We adopted an iterative approach to review methods which we planned for in our protocol, which was completed before the screening stage of the review and published on OSF (Open Science Framework).16 In particular, we have narrowed the scope of the review and focused on addressing a subset of the original questions posed. We have done this in order to engage fully with the questions we considered most central to our objectives (see above). We have followed the reporting approach recommended in the extension of Preferred Reporting Items for Systematic Review and Meta-Analysis for scoping reviews where possible given this planned flexibility.17

Inclusion eligibility

Our inclusion criteria (box 1) were developed using a PICOS (Population, Intervention, Comparator, Outcome, Study type) approach and used to screen the results of the database search. We developed the inclusion criteria iteratively to ensure that the most relevant research was captured, anticipating this flexibility in the protocol.

Box 1

Eligibility criteria

Study design: Publications which evaluate, compare, document the use of, provide guidance on or otherwise describe one or more rapid evaluation methods for assessing innovations according to the study authors’ definition (of rapid evaluation). We also included previous systematic or scoping reviews of rapid evaluations but noted overlap with included primary studies. We did not include rapid reviews or papers relating to methods for rapid reviews. Where studies used a rapid review as the first stage of primary evaluation, we included them only if the primary evaluation element was also described as rapid or using rapid methods. Evaluations could be primarily quantitative or qualitative in focus (or use mixed methods). We also excluded pilot studies which were not explicitly described as rapid evaluations.

Innovations (interventions): Publications on rapid evaluation of innovations or their implementation in the field of health and of social care as it relates to health. Innovation is broadly defined as encompassing intentional change.15 We subsequently broadened this to encompass interventions or services not described as innovations. We excluded publications reporting methods which related only tangentially to interventions or services such as Rapid Assessments of Needs and Rapid Epidemiological Assessments.

Populations: We included any study relating to rapid evaluation methods and did not further limit eligibility based on the study population beyond the requirement that the study be undertaken in a health or related care setting in a high-income country using World Bank definitions.236 We also excluded studies which looked at evaluation in a regulatory context because these represented accelerated evidence review processes and were therefore considered to represent review methodology rather than primary evaluation.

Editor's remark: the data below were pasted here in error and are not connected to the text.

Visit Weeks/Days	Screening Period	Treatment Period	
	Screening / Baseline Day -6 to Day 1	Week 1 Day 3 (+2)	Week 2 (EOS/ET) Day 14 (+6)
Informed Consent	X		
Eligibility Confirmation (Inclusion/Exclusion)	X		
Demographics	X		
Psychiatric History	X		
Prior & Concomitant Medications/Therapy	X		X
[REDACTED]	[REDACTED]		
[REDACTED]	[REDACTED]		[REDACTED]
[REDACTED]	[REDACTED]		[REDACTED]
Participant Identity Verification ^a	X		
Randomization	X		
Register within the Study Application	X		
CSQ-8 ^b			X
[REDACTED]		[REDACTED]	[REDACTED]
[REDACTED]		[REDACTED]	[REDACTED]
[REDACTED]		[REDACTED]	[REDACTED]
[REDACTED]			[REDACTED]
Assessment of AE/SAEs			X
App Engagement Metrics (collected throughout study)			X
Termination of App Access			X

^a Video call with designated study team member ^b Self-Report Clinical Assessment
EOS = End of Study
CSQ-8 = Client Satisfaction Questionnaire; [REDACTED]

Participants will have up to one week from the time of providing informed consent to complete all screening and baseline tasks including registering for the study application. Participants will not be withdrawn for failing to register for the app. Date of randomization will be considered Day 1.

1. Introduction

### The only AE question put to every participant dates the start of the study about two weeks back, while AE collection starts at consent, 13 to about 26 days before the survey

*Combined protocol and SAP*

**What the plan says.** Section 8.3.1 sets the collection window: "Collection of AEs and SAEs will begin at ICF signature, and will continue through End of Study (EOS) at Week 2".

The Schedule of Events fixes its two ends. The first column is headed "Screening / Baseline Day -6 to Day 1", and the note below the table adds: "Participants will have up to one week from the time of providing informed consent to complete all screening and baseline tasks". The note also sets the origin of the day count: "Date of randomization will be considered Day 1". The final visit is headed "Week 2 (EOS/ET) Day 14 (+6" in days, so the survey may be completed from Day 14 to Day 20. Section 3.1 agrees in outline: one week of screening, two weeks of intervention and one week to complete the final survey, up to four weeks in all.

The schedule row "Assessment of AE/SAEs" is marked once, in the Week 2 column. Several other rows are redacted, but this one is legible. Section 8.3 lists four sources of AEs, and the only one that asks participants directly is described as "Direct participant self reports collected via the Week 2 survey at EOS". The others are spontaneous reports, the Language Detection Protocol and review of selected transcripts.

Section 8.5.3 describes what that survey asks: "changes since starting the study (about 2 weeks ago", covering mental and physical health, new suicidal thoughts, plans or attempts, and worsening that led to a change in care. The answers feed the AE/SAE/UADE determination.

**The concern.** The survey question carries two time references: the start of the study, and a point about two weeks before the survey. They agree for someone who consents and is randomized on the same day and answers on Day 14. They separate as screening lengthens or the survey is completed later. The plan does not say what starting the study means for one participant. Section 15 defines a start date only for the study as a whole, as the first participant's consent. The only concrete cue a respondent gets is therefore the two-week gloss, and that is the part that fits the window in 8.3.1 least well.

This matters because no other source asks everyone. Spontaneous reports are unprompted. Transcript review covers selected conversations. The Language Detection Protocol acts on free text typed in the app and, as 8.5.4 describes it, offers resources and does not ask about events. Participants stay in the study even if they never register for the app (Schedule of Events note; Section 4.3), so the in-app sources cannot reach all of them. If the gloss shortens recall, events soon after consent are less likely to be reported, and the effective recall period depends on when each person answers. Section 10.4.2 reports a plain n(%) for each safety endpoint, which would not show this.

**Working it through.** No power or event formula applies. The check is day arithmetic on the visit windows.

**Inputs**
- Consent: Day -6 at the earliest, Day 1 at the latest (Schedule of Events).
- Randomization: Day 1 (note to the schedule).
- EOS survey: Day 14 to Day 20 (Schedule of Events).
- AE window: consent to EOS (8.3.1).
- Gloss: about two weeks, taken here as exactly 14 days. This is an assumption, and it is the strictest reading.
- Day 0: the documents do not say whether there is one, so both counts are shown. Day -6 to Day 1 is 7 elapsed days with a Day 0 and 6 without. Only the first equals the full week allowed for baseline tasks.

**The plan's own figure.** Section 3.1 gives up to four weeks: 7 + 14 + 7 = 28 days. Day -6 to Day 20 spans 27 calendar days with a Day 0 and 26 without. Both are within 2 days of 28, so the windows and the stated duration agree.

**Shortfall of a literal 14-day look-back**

Outcomes: We accepted any health-related outcome measure; this includes any clinical measure relevant to the intervention including patient-reported outcomes or experience; measures of care process or service use; and measurements of costs or activity as well as health economic measures such as cost-effectiveness. This was used to ensure the relevance of the study to health and related social care.

Table 1

Summary table of included studies

We only included publications in English. We planned to document relevant non-English publications but not to extract data or include them due to the available resources. However, the great majority of the non-English publications identified were ineligible (based on assessment of an English language abstract).

Search

We searched PubMed/MEDLINE, EMBASE and Health Management Information Consortium (HMIC) databases. This main search was updated on 13 September 2022, having initially been conducted in February 2020. We also looked at websites of key organisations involved in rapid evaluations (eg, RSET, BRACE, Nuffield Trust and Health Foundation, THIS Institute) and checked references of identified studies. Finally, we searched Google Scholar and checked the first 1000 records against the main database searches. The database search strategy (online supplemental appendix 1) was designed and implemented by an information specialist. We selected terms to balance sensitivity and specificity. There were two main elements to the initial search: a search for rapid evaluations undertaken from database inception, and a search from 2014 onwards using the search strategy from a previous, high-quality scoping review of rapid reviews which had searched up to 2014.5

We subsequently narrowed the scope of our search to exclude rapid evidence synthesis (ie, rapid reviews (box 1)) as it became clear that the volume of recent rapid reviews and related methodological papers would require a separate piece of work. Given that considerable work on rapid review methodology is being undertaken,18–21 we therefore took the decision to focus on primary research. Our update search in September 2022 did not include this facet. While we excluded papers on rapid synthesis, we nevertheless included syntheses of rapid primary studies (box 1).

Screening